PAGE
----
Constant time comparison
     crypto_verify16(3monocypher), crypto_verify32(3monocypher), and
     crypto_verify64(3monocypher) compare buffers in constant time.  They should
     be used to compare secrets to prevent timing attacks.

   Memory wipe
     crypto_wipe(3monocypher) wipes a buffer.  It is meant to erase secrets when
     they are no longer needed, to reduce the chances of leaks.

   Optional code
     If Monocypher was compiled and installed with USE_ED25519, SHA-512
     functions become available as well.  See crypto_ed25519_sign(3monocypher),
     crypto_sha512(3monocypher), and crypto_hmac_sha512(3monocypher).

     crypto_argon2i(3monocypher), crypto_argon2i_general(3monocypher),
     crypto_blake2b(3monocypher), crypto_blake2b_final(3monocypher),
     crypto_blake2b_general_init(3monocypher), crypto_blake2b_init(3monocypher),
     crypto_blake2b_update(3monocypher), crypto_chacha20(3monocypher),
     crypto_chacha20_ctr(3monocypher), crypto_check(3monocypher),
     crypto_check_final(3monocypher), crypto_check_init(3monocypher),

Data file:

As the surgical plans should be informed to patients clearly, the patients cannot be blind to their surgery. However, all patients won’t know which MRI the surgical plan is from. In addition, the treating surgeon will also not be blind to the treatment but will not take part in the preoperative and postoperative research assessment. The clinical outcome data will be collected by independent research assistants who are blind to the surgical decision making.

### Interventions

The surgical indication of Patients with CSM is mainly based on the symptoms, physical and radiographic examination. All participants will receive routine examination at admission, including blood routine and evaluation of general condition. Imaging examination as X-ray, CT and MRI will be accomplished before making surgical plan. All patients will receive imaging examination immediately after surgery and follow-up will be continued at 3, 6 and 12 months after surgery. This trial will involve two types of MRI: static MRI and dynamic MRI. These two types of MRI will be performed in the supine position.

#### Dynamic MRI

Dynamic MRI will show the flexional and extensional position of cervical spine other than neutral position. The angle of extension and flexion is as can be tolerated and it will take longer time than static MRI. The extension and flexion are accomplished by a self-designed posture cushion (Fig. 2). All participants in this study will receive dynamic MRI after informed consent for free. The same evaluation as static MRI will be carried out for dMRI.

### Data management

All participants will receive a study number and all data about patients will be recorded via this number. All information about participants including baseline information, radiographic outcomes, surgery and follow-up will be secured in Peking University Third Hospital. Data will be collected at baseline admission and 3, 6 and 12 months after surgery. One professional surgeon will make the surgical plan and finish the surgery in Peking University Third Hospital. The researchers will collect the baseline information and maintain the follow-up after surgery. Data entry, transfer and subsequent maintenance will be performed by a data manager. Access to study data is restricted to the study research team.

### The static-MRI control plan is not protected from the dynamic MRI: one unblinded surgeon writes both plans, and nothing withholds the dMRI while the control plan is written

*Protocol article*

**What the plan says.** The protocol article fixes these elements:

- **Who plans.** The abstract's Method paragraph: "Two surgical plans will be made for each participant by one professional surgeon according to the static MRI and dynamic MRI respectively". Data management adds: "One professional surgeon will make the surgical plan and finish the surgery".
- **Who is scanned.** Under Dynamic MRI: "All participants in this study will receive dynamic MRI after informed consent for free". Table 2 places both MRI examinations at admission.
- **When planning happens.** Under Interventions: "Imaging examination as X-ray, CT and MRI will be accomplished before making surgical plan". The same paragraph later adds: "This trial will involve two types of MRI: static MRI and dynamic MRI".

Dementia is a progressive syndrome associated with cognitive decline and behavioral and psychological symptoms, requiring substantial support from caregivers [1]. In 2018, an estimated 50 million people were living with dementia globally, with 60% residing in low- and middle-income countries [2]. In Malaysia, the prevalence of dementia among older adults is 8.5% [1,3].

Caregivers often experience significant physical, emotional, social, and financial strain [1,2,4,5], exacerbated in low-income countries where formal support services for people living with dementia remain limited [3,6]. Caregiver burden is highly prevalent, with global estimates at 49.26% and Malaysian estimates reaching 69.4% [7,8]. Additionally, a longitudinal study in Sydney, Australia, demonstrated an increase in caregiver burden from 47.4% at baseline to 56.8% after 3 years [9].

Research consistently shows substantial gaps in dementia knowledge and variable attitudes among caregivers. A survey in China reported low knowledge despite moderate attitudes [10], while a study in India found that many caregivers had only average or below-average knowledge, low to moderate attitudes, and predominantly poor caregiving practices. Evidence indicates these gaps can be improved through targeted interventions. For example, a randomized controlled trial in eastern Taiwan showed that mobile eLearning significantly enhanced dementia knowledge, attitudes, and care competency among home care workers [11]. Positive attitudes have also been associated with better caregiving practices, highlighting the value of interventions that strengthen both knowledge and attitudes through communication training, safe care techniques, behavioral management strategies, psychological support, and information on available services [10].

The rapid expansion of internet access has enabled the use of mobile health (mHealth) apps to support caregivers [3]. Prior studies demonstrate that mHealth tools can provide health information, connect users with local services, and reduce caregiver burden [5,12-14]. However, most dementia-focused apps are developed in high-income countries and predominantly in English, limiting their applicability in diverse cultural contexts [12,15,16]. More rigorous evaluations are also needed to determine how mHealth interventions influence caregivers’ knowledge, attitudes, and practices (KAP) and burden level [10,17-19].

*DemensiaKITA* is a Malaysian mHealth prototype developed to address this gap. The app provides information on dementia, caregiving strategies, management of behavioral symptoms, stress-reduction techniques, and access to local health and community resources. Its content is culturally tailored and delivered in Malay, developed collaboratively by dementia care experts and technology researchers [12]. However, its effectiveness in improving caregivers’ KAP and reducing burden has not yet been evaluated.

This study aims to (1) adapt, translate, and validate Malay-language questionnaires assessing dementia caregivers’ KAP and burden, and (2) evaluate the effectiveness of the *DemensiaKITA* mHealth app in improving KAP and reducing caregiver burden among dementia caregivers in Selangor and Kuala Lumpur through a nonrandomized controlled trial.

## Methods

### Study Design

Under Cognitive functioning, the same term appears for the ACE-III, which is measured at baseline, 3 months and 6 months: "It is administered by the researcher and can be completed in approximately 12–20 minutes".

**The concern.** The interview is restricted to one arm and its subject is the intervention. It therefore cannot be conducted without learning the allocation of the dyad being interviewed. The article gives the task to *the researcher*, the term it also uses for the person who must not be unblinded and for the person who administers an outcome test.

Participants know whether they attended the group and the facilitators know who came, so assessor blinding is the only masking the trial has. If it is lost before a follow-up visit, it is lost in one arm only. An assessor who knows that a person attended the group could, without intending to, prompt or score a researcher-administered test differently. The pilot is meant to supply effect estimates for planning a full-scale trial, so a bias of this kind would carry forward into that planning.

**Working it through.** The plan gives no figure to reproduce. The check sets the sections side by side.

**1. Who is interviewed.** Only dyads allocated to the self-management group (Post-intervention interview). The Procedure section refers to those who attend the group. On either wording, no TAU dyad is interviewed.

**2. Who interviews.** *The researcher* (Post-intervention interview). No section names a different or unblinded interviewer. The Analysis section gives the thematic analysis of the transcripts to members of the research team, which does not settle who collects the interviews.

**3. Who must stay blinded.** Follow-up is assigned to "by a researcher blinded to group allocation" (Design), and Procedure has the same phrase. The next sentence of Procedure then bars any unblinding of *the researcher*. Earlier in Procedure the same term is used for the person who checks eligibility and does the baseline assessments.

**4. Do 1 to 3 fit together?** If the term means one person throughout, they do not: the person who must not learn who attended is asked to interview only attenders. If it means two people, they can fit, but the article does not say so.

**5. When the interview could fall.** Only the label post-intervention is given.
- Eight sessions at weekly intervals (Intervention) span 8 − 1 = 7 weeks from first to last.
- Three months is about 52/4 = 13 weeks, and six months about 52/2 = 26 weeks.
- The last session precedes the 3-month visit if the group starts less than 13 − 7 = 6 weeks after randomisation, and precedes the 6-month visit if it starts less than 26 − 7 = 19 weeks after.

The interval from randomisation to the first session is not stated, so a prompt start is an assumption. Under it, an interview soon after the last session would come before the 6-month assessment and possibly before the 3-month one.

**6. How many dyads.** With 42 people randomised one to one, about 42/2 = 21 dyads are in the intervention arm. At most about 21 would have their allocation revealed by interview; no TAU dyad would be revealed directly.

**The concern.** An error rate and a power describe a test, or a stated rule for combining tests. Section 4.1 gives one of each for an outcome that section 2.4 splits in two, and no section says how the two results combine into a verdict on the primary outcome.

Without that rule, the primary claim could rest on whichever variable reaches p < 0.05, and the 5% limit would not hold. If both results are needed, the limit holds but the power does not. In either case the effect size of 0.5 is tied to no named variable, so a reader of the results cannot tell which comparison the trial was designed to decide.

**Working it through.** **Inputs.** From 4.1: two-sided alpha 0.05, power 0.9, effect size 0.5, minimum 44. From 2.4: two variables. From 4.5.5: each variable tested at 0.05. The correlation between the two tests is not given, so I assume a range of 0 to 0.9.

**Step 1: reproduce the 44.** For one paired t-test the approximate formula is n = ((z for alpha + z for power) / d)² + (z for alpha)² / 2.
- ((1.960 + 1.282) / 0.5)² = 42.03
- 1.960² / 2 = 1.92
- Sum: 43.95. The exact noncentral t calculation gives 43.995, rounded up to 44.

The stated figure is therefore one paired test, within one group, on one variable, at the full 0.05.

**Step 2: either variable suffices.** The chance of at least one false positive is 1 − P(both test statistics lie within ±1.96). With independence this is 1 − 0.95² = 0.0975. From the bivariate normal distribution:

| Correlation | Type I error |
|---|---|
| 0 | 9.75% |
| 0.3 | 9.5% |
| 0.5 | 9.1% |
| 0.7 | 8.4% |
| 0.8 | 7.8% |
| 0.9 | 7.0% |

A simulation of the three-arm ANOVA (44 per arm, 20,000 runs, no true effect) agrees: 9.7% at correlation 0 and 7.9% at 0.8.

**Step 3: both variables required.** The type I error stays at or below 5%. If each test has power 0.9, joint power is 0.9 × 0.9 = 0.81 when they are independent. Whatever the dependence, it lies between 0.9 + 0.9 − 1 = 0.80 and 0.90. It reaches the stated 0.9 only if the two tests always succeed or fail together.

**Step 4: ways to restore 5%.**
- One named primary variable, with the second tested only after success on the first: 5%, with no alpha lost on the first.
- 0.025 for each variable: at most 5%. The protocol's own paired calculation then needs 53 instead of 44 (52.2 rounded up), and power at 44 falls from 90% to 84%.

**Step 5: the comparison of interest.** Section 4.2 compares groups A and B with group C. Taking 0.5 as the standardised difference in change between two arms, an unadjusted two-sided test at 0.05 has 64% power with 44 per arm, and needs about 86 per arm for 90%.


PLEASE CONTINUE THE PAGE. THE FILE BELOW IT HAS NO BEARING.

crypto_check_update(3monocypher), crypto_curve_to_hidden(3monocypher),
     crypto_from_eddsa_public(3monocypher), crypto_hchacha20(3monocypher),
     crypto_hidden_key_pair(3monocypher), crypto_hidden_to_curve(3monocypher),
     crypto_ietf_chacha20(3monocypher), crypto_ietf_chacha20_ctr(3monocypher),
     crypto_key_exchange(3monocypher), crypto_lock(3monocypher),
     crypto_lock_aead(3monocypher), crypto_poly1305(3monocypher),
     crypto_poly1305_final(3monocypher), crypto_poly1305_init(3monocypher),
     crypto_poly1305_update(3monocypher), crypto_sign(3monocypher),
     crypto_sign_final(3monocypher), crypto_sign_init_first_pass(3monocypher),
     crypto_sign_update(3monocypher), crypto_unlock(3monocypher),
     crypto_unlock_aead(3monocypher), crypto_verify16(3monocypher),
     crypto_verify32(3monocypher), crypto_verify64(3monocypher),
     crypto_wipe(3monocypher), crypto_x25519(3monocypher),
     crypto_x25519_dirty_small(3monocypher), crypto_x25519_inverse(3monocypher),
     crypto_x25519_public_key(3monocypher), crypto_xchacha20(3monocypher),

   Optional code
     crypto_from_ed25519_public(3monocypher), crypto_ed25519_check(3monocypher),
     crypto_ed25519_public_key(3monocypher), crypto_ed25519_sign(3monocypher),
     crypto_ed25519_sign_final(3monocypher), crypto_hmac_sha512(3monocypher),
     crypto_hmac_sha512_final(3monocypher) crypto_sha512(3monocypher),
     crypto_sha512_init(3monocypher), crypto_sha512_update(3monocypher),